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Negative amortization is a common occurrence in real estate. It can be a source of stress for buyers who might not understand how their mortgage works. 

The good news is that negative amortization mortgages are becoming less common as lenders look for ways to avoid the risk of losing money on them. This article will explain negative amortization and how it works, so you can make an educated decision if this type of mortgage would be right for you.

What is Amortization?

Amortization is the procedure of settling off your loan over time. It’s similar to how you might repay a credit card with regular payments. In addition to these regular payments, you’ll also have some fees and accrued interest added to the loan principal every month.

What is Negative Amortization?

So, what is negative amortization in real estate? Negative amortization occurs when the loan balance increases over time. This is achieved by the unpaid interest portion of your monthly mortgage payment being more significant than what is due in the loan principal.

The excess loan amount will become part of your new principal balance for the following month. This increases it even more until you eventually reach a point where no money has been applied to pay off your debt. 

How Does a Negative Amortization Work in Real Estate?

The negative amortization of a loan is something you can see in action by looking at your outstanding loan balance. Over time, the loan balance will grow and never decrease. The principal portion of your fully amortized payment will impact your total amount of interest rate but not the actual principal amount you owe to the bank. 

If you take out a mortgage loan with a 20% down payment, for example, and make small payments on it for 20 years at 4% interest. Then after two years, you’ll still be paying only 2% of what’s due each month. Even though 50% of your principal amount has been paid off.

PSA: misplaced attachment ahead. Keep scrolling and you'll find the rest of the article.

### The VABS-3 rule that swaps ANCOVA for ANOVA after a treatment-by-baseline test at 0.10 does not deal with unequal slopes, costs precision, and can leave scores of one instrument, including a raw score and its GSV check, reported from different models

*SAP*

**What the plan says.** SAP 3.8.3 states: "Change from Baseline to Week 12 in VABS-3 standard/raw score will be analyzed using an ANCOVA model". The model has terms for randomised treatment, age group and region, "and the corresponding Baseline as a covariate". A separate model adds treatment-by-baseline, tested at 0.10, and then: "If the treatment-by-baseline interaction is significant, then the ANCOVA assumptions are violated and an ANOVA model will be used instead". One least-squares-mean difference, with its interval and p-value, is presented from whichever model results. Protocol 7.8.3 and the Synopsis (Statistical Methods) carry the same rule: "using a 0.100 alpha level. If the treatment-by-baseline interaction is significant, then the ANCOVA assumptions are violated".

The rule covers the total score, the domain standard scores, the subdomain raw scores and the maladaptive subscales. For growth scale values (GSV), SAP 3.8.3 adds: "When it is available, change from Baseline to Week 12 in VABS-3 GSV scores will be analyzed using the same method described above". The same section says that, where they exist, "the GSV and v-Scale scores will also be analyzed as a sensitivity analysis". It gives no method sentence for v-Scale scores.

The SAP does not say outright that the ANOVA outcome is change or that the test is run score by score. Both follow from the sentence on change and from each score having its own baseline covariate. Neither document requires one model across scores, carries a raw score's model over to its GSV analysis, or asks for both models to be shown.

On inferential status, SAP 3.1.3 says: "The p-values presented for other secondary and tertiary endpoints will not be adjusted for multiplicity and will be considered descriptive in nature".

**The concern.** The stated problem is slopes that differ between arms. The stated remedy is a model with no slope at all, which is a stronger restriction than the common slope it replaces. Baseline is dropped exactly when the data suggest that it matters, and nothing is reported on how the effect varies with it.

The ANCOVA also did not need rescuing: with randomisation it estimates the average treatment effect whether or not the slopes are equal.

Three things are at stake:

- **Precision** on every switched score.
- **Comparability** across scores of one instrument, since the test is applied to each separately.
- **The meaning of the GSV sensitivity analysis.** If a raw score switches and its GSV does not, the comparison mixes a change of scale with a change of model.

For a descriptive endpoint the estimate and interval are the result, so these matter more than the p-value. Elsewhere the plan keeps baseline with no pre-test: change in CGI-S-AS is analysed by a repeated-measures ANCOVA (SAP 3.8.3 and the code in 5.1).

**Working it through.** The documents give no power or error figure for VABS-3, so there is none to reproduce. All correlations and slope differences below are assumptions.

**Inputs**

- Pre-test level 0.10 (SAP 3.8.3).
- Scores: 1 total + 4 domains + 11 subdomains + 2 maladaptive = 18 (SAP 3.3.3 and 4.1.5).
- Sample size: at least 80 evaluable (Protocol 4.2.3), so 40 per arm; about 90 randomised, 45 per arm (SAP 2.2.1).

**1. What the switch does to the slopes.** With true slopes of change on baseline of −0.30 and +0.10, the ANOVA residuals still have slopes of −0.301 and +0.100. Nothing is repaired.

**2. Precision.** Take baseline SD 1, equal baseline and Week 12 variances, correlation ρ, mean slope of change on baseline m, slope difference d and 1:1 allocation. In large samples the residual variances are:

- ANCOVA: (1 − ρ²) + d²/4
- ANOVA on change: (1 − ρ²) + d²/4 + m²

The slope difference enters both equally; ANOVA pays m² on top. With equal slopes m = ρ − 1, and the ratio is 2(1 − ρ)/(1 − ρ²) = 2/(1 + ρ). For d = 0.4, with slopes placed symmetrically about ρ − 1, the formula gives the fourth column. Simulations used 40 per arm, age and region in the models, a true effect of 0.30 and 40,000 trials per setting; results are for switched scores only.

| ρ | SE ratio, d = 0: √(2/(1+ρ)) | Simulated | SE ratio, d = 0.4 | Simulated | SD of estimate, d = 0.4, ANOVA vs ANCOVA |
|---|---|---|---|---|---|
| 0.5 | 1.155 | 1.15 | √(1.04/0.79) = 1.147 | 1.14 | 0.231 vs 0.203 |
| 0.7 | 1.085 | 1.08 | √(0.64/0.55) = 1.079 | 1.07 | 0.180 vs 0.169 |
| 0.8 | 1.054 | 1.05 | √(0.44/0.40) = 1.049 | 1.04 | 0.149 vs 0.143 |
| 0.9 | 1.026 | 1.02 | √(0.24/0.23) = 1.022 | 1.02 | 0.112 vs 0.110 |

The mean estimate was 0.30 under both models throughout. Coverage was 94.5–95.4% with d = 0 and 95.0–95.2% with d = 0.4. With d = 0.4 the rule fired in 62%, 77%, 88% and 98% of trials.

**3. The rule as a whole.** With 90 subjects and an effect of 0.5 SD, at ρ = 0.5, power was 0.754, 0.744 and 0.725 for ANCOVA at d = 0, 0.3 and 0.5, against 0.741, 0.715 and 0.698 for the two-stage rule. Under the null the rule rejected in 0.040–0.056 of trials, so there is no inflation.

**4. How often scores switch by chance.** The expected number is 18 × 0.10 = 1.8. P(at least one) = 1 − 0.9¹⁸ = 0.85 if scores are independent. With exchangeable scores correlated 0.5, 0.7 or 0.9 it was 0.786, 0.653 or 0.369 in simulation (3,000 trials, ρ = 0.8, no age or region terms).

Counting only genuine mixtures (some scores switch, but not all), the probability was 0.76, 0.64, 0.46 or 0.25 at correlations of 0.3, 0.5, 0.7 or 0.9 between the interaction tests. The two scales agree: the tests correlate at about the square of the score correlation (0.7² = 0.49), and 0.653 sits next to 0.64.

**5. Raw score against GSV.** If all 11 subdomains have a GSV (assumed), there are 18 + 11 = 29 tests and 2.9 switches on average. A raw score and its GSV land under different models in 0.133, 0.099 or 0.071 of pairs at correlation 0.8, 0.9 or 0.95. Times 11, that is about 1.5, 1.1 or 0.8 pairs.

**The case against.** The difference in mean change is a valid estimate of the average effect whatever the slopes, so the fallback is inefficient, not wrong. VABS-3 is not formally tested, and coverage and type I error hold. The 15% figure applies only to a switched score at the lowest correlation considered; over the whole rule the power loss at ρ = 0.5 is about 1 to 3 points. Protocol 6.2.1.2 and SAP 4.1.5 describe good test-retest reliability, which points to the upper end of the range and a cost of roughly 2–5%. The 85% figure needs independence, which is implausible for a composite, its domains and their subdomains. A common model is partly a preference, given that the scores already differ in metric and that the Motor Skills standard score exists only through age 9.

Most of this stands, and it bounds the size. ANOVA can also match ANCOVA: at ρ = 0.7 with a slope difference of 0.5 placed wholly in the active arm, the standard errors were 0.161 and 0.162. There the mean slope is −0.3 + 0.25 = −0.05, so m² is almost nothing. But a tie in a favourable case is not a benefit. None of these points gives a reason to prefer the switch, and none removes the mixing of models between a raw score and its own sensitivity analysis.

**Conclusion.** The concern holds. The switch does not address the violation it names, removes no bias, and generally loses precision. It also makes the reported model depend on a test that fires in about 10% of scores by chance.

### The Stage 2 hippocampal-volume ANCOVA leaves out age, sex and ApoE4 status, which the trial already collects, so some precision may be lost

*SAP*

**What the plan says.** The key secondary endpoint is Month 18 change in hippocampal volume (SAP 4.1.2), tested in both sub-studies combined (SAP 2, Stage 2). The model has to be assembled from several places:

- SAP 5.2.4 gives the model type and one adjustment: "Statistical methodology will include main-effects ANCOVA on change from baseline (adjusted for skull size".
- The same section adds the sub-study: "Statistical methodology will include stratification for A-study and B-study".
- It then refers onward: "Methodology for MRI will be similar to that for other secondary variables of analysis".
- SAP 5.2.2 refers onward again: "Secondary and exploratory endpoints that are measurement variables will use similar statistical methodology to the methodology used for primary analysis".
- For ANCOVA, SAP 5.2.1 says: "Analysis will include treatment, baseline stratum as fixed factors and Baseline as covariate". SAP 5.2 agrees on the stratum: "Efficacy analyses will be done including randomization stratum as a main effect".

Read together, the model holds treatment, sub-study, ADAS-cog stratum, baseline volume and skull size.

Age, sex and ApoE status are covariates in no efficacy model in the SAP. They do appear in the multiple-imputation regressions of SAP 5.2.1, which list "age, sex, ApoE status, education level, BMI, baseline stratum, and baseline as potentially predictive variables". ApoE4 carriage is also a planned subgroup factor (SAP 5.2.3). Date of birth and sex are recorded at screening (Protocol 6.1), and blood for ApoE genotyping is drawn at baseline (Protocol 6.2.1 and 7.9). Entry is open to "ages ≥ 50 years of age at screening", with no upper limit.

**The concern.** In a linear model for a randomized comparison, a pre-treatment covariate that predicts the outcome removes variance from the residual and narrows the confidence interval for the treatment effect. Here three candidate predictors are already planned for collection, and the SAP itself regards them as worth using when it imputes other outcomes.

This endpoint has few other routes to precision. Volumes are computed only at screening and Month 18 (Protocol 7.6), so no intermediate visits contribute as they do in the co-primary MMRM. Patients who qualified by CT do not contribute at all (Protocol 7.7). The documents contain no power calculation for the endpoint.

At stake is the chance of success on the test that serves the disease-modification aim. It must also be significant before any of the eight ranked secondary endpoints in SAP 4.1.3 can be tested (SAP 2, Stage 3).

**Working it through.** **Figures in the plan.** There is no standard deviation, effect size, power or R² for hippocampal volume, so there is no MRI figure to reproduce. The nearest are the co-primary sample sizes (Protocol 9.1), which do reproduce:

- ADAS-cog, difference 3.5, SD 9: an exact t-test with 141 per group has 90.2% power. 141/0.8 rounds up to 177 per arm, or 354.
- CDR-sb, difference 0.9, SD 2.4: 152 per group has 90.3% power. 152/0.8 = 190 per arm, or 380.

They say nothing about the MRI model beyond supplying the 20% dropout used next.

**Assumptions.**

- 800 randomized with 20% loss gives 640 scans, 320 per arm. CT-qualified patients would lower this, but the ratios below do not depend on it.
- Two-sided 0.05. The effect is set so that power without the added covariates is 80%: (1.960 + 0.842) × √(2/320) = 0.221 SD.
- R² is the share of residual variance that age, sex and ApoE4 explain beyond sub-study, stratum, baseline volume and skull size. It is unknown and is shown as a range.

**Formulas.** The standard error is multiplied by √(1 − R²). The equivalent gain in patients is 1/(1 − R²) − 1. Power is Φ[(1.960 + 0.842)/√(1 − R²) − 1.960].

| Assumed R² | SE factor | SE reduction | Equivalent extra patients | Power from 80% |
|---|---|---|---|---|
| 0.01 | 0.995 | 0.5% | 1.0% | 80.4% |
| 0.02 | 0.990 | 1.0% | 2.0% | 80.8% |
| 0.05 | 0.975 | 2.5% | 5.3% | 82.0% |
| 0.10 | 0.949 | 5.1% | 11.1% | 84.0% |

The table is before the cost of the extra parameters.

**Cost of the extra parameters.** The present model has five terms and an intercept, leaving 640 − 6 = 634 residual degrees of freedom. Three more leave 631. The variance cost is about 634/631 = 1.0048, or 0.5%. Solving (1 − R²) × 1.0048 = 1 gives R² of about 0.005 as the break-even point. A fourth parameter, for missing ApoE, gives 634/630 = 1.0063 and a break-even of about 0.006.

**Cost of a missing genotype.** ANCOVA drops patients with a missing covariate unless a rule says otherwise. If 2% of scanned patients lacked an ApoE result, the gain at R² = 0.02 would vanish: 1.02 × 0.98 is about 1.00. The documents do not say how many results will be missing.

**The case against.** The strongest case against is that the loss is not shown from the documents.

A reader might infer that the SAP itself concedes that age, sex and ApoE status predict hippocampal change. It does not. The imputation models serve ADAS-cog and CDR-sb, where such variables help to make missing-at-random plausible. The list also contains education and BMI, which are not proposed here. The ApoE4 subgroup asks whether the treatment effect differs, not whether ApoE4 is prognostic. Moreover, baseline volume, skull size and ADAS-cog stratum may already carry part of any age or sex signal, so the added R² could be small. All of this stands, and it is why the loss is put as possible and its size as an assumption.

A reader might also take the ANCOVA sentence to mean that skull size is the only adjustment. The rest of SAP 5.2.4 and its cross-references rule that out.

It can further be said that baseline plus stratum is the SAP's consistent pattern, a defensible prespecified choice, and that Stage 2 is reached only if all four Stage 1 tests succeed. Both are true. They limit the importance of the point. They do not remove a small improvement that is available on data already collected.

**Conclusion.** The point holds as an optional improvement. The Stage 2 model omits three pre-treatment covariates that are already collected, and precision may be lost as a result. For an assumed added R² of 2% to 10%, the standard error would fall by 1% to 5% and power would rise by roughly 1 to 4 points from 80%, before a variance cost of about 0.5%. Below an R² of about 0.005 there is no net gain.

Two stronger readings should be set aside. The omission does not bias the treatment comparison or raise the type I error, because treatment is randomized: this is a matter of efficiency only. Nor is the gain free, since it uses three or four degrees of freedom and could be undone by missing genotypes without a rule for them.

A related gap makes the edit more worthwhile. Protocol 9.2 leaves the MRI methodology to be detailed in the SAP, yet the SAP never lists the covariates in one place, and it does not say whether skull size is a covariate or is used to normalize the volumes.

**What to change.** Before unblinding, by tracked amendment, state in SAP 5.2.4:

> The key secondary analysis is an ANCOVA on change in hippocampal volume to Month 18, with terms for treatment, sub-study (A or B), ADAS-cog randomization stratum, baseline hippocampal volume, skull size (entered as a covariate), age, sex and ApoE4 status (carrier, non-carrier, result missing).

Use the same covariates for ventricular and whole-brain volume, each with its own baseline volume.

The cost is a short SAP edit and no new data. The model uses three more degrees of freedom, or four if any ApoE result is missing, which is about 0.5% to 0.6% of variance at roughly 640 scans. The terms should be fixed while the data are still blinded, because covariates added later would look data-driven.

Mortgages that Feature Negative Amortization Loans

You might be wondering what kinds of loans feature negative amortization and how they differ from one another. The first thing to know is that there are two main types of mortgages with this feature:

Payment Option Adjustable Rate Mortgages

Payment Option Adjustable Rate Mortgages are also known as payment option ARMs. They feature a fixed interest rate for a certain period, then adjust to a market rate. 

Depending on financial circumstances, payment options allow borrowers to adjust their monthly payments up or down. This is usually done by making extra principal payments or increasing payments. 

Though this may seem like it would be beneficial for people who want more control over their finances and the ability to pay off their mortgage faster. Remember that some severe downsides need to be considered before choosing this type of loan:

  • You will pay a higher interest rate than you would get with fixed rate mortgages.
  • Your loan payments can be unpredictable and may increase over time.
  • If interest rates go up, so will your loan payments.
  • If the loan is paid early, you may have to pay a prepayment penalty.

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Graduated Payment Mortgages

Graduated payment mortgage are fixed rate mortgages that also feature negative amortization loans. The borrower pays the same principal amount each month, but the payment is applied to the outstanding principal balance. 

This allows for a lower initial monthly payment but will result in a higher total cost over time. In other words, you can think of this type of loan as paying off your house in installments rather than with one lump sum upfront like traditional mortgages. 

The initial payments are lower because they’re mostly interest accrued. However, over time, more money will go toward paying off your principal balance instead of interest payment. 

Thus, lowering your monthly payments. Graduated payment mortgages are usually considered hybrid since they combine features from loans: fixed rate and adjustable rate mortgages (ARMs).

The Purposes of a Negative Amortization

The purpose of a negative amortization loan is to allow the borrower to make larger payments throughout their loan. In addition, it’s primarily associated with the expectation that they will be able to pay off their debt in full within a reasonable period. It’s important to note that while this type of loan is often referred to as an interest only payment loan, it actually has two purposes:

To Lower the Mortgage Payment at the Start of the Loan Contract

A negative amortization loan is financing that allows you to reduce your mortgage payments at the beginning of the loan contract. This means reduced payments than what you owe on your loan, allowing you to pay off the principal and interest faster and increase cash flow.